Proofreading = Checking = Correcting . . . or Bloopers & Blunders Begone

Let’s continue with the topic of editing, but shift a wee bit.  What about proofreading (or proofing)?  Or copy-editing and line-editing?  There are actually quite a few, but for all intents and purposes, let’s stick to proofing and editing.

Although they’re often used interchangeably, yes my friends, there is a difference.

Proofing basically entails reviewing a completed document to locate and fix typos, grammar and style mistakes—what I jokingly call bloopers and blunders.  The emphasis is on correcting superficial errors in spelling, grammar, composition, punctuation, and formatting.  Think of it as a “quality check”.

Editing includes proofing, but it’s more intensive.  In addition to the above, you’re taking into account how facts and details, and ideas are organized.  Editing isn’t a one-time action, by the way; you really need to edit several times.

Whether proofing or editing, set aside your work for a while after writing (a half hour, a day, week, or longer if you’re not in a rush).  This allows for “fresh eyes”.  You don’t always see the mistakes (those silly little oopsies) when you’re proofing or editing as you’re composing.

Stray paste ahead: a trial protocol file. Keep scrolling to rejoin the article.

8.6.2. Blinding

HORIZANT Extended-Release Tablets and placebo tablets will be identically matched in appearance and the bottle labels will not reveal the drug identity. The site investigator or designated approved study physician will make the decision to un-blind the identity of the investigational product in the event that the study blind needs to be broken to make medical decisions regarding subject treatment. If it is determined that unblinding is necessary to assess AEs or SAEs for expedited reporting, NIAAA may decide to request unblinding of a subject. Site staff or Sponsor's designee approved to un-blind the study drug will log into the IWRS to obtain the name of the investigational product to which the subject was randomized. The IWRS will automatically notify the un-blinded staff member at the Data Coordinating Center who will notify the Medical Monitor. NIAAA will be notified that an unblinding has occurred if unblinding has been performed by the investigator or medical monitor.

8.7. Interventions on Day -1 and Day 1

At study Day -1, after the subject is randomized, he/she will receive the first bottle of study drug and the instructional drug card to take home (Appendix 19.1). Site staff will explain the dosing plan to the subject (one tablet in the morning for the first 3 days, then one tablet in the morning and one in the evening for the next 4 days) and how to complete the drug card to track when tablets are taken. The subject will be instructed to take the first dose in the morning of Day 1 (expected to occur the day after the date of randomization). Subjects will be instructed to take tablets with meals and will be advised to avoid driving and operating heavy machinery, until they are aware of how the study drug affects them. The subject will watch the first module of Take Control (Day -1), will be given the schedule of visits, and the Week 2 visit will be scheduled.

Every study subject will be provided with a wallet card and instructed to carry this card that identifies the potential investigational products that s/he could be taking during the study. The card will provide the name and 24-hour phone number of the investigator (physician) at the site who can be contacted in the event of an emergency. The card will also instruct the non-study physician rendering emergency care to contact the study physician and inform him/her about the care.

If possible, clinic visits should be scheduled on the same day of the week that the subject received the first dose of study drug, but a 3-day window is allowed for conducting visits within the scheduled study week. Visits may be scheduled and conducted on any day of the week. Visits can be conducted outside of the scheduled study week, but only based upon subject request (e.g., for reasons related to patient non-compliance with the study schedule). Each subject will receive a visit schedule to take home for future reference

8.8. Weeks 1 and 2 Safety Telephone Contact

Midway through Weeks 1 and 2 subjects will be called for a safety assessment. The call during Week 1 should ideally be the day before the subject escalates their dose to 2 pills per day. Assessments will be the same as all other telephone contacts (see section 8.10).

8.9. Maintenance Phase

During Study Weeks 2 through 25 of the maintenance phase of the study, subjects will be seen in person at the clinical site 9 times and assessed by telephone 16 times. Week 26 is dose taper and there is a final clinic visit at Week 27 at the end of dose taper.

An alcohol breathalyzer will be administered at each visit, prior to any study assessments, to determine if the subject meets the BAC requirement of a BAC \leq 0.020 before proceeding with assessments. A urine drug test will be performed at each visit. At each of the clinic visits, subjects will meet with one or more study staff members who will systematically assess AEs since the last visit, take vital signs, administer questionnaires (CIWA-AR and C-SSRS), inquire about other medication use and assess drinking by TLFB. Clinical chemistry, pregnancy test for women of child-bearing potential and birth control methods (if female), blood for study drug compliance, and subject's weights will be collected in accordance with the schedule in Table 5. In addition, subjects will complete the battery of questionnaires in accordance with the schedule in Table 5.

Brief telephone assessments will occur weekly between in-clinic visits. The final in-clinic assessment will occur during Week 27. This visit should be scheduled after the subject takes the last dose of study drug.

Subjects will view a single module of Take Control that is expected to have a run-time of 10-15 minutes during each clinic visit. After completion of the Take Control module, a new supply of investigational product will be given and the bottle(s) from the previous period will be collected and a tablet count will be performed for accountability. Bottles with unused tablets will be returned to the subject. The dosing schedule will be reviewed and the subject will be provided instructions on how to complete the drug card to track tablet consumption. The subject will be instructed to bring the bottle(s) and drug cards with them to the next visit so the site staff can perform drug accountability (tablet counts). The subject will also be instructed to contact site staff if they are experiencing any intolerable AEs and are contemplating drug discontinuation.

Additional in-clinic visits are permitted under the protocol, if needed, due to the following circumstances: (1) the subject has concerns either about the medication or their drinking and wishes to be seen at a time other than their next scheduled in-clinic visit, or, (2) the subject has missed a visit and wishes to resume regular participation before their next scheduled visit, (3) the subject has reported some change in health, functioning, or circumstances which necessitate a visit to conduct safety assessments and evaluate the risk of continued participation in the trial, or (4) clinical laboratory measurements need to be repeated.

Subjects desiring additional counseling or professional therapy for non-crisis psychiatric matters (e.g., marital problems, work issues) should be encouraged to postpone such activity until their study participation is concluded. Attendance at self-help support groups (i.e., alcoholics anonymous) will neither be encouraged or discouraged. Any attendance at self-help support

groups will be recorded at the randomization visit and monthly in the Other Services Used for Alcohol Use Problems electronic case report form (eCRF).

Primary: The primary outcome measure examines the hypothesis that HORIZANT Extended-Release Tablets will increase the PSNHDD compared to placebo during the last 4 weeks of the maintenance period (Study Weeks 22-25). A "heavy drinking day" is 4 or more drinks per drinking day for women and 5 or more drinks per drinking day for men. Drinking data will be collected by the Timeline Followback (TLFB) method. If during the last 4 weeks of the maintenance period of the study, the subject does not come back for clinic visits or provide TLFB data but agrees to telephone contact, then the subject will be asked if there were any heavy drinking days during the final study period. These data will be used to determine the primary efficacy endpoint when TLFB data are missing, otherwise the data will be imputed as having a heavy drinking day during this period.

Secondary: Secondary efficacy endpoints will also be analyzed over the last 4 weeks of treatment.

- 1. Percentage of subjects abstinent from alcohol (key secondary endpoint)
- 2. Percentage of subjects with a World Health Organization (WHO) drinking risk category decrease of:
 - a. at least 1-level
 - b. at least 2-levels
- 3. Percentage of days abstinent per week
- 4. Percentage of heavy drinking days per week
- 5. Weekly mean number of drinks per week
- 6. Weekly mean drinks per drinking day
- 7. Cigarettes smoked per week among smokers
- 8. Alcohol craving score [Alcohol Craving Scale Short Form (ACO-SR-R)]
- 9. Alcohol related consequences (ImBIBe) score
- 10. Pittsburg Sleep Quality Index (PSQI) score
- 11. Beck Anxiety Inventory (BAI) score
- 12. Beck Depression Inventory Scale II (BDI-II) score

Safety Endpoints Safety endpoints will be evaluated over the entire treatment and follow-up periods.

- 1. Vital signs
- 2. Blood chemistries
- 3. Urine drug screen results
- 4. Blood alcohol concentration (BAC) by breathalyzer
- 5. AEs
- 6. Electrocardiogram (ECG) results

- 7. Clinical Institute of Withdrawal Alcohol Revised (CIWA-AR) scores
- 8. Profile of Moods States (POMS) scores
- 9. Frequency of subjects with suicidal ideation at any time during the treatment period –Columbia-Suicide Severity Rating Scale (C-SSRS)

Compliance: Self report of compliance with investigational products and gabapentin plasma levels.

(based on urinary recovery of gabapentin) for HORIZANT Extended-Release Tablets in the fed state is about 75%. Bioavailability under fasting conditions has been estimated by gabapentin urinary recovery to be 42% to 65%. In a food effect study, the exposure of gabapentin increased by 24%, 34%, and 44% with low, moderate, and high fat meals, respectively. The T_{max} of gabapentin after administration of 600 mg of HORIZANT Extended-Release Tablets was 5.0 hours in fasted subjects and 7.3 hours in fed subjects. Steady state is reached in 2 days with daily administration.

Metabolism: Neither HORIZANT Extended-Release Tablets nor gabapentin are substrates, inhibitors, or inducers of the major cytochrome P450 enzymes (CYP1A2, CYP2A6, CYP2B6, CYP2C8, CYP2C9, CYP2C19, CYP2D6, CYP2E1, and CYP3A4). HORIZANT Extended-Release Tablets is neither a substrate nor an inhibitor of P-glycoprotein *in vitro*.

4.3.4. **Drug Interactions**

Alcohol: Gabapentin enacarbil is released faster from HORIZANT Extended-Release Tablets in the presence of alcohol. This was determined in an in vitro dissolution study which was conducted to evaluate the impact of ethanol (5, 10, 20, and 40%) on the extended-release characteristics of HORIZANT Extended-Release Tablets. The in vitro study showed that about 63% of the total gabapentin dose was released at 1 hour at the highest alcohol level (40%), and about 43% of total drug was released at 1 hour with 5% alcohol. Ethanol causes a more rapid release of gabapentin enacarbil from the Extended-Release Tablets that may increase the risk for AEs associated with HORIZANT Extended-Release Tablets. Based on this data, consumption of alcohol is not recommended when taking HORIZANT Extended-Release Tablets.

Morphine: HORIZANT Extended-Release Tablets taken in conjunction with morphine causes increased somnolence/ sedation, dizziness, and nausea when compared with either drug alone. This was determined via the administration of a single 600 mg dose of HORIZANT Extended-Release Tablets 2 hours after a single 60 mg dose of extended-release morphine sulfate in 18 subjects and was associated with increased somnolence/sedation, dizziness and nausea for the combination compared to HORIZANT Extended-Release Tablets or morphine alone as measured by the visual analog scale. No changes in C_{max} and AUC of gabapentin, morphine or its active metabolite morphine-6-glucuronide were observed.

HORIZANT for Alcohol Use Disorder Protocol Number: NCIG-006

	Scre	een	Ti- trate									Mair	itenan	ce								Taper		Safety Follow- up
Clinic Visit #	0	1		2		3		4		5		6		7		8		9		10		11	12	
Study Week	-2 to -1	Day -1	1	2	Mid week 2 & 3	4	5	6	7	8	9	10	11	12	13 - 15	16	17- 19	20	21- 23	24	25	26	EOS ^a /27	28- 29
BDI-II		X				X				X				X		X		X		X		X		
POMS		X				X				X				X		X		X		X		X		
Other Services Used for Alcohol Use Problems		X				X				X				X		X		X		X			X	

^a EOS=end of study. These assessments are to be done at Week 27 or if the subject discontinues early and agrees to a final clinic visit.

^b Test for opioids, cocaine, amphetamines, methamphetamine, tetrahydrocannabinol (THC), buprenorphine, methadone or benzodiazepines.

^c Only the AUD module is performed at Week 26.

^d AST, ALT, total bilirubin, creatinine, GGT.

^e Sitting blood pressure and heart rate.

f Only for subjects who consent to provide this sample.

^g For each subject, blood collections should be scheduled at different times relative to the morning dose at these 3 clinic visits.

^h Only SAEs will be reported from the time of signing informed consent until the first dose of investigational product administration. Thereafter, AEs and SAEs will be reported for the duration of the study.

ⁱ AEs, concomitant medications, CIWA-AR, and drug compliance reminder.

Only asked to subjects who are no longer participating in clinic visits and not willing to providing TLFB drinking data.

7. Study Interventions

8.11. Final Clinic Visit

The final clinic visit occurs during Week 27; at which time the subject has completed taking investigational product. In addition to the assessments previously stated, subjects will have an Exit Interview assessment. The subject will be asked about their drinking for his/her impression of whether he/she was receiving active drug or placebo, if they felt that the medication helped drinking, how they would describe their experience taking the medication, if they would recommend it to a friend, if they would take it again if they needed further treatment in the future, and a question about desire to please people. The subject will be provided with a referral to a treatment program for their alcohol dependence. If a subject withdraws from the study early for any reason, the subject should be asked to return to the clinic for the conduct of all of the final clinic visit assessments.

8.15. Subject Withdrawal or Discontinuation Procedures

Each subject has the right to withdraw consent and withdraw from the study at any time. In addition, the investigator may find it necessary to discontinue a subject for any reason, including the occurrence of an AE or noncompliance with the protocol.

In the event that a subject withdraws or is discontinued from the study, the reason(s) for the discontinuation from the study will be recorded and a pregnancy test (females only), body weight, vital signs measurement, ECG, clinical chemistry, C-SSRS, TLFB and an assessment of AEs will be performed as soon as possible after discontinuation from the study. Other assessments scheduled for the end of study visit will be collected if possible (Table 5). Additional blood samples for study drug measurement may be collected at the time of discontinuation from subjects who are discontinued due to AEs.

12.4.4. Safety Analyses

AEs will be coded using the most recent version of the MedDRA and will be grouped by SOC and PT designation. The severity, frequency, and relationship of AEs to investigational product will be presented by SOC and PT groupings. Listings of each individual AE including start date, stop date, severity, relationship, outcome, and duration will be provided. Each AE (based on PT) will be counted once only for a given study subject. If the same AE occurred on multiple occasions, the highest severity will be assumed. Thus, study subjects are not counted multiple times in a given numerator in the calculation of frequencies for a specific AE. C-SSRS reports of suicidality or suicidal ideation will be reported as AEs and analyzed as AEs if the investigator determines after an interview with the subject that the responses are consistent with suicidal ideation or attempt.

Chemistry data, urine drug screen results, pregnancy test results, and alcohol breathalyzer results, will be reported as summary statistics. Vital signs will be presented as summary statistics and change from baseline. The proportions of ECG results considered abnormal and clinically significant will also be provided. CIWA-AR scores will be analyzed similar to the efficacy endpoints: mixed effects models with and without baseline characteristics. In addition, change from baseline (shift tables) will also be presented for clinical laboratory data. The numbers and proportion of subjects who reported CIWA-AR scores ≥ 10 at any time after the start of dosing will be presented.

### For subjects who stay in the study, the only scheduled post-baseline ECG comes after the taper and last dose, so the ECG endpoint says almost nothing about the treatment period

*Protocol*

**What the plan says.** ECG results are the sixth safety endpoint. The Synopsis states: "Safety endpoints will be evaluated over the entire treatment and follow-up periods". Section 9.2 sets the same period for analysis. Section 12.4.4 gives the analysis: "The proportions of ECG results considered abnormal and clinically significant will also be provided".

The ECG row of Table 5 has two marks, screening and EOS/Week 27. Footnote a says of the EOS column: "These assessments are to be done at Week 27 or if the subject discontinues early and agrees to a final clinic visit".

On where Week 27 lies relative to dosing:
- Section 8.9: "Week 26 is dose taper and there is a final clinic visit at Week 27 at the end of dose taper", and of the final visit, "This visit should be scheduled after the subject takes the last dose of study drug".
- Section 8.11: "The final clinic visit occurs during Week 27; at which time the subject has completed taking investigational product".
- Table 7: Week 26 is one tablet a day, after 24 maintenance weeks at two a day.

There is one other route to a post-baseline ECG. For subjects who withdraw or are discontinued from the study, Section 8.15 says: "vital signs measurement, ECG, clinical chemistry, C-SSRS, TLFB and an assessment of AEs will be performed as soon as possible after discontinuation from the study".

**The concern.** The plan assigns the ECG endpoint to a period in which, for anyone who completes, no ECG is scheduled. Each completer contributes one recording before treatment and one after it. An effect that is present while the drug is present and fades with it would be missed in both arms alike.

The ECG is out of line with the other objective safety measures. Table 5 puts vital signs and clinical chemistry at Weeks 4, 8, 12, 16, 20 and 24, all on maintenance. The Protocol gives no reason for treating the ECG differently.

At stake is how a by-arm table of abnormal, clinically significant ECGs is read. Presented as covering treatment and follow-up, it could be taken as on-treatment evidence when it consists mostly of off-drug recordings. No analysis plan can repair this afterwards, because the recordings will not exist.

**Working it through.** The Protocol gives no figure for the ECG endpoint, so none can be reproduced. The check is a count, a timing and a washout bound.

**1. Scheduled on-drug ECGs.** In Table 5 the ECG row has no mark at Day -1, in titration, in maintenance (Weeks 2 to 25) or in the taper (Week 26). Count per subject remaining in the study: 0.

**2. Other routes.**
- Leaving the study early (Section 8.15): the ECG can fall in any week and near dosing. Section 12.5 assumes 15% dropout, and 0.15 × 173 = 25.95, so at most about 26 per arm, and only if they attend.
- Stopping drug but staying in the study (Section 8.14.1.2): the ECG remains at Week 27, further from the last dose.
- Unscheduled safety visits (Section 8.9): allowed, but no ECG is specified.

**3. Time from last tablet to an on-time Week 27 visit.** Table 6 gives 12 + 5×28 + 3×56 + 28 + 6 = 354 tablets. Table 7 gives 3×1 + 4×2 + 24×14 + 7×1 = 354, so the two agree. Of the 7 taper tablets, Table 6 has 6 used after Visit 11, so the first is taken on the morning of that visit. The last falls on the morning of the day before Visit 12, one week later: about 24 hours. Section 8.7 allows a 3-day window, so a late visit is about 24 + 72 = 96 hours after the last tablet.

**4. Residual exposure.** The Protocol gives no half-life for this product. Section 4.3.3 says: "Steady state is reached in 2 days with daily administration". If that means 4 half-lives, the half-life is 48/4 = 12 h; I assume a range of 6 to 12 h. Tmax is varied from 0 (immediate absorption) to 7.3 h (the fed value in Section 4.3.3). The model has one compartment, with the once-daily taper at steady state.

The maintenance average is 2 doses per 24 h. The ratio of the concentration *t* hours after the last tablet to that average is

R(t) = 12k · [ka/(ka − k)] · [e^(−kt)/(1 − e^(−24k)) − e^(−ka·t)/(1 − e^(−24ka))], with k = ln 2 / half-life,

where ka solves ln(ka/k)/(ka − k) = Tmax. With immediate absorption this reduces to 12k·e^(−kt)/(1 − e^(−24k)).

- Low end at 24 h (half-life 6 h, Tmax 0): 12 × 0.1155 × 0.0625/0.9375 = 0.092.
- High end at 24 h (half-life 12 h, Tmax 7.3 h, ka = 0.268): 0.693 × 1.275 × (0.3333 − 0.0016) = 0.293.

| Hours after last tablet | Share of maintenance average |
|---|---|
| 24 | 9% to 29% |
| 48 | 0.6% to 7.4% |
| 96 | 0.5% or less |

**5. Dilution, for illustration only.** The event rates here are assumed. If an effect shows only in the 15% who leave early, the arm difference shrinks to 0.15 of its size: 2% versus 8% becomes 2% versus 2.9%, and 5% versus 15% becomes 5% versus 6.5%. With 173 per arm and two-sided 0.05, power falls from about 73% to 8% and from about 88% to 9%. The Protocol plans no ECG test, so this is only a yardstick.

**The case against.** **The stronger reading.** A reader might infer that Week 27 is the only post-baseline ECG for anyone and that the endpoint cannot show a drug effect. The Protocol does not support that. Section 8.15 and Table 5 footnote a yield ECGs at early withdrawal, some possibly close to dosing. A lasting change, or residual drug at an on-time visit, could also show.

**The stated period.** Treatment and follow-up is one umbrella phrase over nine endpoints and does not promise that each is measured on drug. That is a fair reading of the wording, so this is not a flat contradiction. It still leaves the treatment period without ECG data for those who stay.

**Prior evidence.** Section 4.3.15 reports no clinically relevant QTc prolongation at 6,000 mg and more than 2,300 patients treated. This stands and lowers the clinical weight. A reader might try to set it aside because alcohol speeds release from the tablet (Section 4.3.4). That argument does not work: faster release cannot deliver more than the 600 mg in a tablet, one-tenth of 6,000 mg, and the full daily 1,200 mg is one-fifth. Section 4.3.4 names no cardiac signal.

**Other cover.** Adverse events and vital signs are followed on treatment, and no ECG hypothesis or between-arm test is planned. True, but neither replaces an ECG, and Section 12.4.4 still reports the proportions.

Between you and me, I find it best to proof and edit from a printed page.  But that’s l’il ol’ me (I’m still kinda old-school).  Some peeps do fine eyeballing documents on screen.  Whatever works.

I’ve heard it said you should read your work out loud to “hear” the off bits.  I’ve never done that once in my life.  But if you’re new to proofing and editing, it might prove a worthwhile endeavor.

Feel free to use a spell checker, but bear in mind it won’t catch correctly spelled words that have been erroneously utilized.  A simple example: “its” versus “it’s”.

There are also some fantastic on-line proofreaders.  I hear Grammarly is one of the best and you can use certain components for free.  If you plan to use one, do your due diligence and determine which is best for you.

Happy proofing!

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(Note: this was previously posted, but I’m forever living and learning—if you uses the “classic” version of a certain photo editor, pics don’t anchor.)

Clarity & Verbosity – Friend & Foe

The former’s what you want to achieve and the latter’s what you want to crush—through editing.  Clarity is our friend; we like simplicity and clearness.  Verbosity is our foe; no one cares for longwindedness or wordiness (zzzzzzzzzzzzzzzzzzzzzzzzz).

The previous post touched upon word usage, so let’s stay on point (to a point).

Editing is a great way to develop as a writer; it sharpens talent.  No matter what you’re writing books, yes, you’ll have to do a few edits.  Or not.  It’s entirely up to you.  An aside: I know someone who refuses to do even one edit.  Sadly, it shows.  “X” wonders why he’s never been able to attract an agent or traditional publisher, given X totally believes he’s an awesome writer.  (Kudos to confidence: reproach to arrogance.)

You’re a committed writer; as such, you’ll edit.  So write, write, write.  Put the finished product away for a while.  A few days at the very least.  Return to it with fresh eyes.  Then edit, edit, edit.

The process truly isn’t as daunting as you may imagine.  Sure, there might be some initial trepidation.  You may even think (with tremulous breath) what if: